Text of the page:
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SSRIs and SNRIs: What are they and how do they compare?

Knoxville, TN

image of snri and ssri medication
SNRIs and SSRIs Graphic

Medicine. Generally, it’s something that everyone has heard of. But when it comes to the specifics of medicine, there are many question marks, especially for teenagers. A common type of medication taken by teenagers are antidepressants such as prozac, lexapro, and zoloft. According to a study based in the U.S that took place from 2015 to 2019, the percentage of teenagers taking antidepressants has steadily increased. Some of the most commonly used antidepressants are split into two categories: Selective serotonin reuptake inhibitors (SSRIs) and Serotonin and norepinephrine reuptake inhibitors (SNRIs). The two classes have similar names, similar functions, and some slight differences which will all be explored in this article.



graph of percentage of teens using Antidepressants
Percentage of teenagers in the United States taking antidepressants from 2015 to 2019, by gender* (Statista, 2023).



Both SNRIs and SSRIs are used to prevent the reuptake of certain neurotransmitters, which are the chemicals released to communicate with other cells. Reuptake is where neurotransmitters are reabsorbed back into the nerve cell that they were initially released from. The difference between these SNRIs and SSRIs is that SNRIs prevent the reuptake of serotonin and norepinephrine, whereas SSRIs only prevent the reuptake of serotonin. Norepinephrine and serotonin are substances used to send messages across nerves. Both are helpful in improving mood and energy levels, hence their importance in the treatment of depression and anxiety.


Some common SRNIs include duloxetine (cymbalta), desvenlafaxine, venlafaxine (effexor). Common SSRIs are escitalopram (lexapro), fluoxetine (prozac), and sertraline (zoloft). SRNIs typically treat anxiety and bipolar depression. SSRIs commonly treat anxiety, bulimia, obsessive compulsive disorder (OCD), and post traumatic stress disorder (PTSD). The two categories of medication have similar side effects, such as blurred vision, dizziness, headaches, and constipation.


Both SNRIs and SSRIs can cause serotonin syndrome, which occurs by extreme levels of serotonin, or when SNRIs and SSRIs are taken with other serotonin-releasing medications. Some of the side effects of serotonin syndrome are confusion, sweating, and increased heart rate. Another syndrome that SNRIs and SSRIs have been associated with is discontinuation syndrome when their use is stopped suddenly. Some of the side effects of discontinuation syndrome are nausea and difficulty sleeping.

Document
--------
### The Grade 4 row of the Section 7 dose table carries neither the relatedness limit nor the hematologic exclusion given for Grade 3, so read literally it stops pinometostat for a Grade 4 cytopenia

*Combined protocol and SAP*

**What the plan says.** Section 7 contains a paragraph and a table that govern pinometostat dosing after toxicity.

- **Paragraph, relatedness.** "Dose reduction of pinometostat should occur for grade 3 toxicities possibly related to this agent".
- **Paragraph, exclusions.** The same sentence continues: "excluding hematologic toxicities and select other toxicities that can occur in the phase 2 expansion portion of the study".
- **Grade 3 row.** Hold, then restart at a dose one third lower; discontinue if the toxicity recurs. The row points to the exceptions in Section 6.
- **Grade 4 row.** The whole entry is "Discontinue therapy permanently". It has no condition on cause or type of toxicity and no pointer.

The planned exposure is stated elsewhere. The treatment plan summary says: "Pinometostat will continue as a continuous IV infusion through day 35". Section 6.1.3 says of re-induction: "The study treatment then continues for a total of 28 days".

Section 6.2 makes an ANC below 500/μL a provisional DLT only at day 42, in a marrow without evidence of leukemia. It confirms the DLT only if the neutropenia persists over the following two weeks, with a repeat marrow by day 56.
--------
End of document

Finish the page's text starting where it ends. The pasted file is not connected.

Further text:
SNRIs and SSRIs are very similar, but it is helpful to have a basic understanding of their differences. In general, they are important to be aware of because they are used by so many people. Anxiety and depression are unfortunately very common so it’s beneficial to be knowledgeable about the ways that people can be treated.










Works Cited

Bullock, Christopher, and Carolyn A. Bernstein. “Discontinuation syndrome and antidepressants.” Harvard Health, 11 April 2019, https://www.health.harvard.edu/blog/discontinuation-syndrome-and-antidepressants-2019040416361. Accessed 20 August 2023.

Elflein, John. “Antidepressant use teenagers by gender 2019 U.S.” Statista, 17 July 2020, https://www.statista.com/statistics/1133612/antidepressant-use-teenagers-by-gender-us/. Accessed 20 August 2023.

Gillette, Hope. “Antidepressants for Teens: What Works?” Mindpath Health, 28 April 2023, https://www.mindpath.com/resource/antidepressants-for-teens-what-works/. Accessed 20 August 2023.

Pope, Carmen. “SSRI's vs SNRI's - What's the difference between them?” Drugs.com, 13 July 2023, https://www.drugs.com/medical-answers/difference-between-ssris-snris-3504539/. Accessed 20 August 2023.

Purse, Marcia. “Norepinephrine's Role in Treating Mood Problems.” Verywell Mind, 3 December 2020, https://www.verywellmind.com/norepinephrine-380039. Accessed 20 August 2023.


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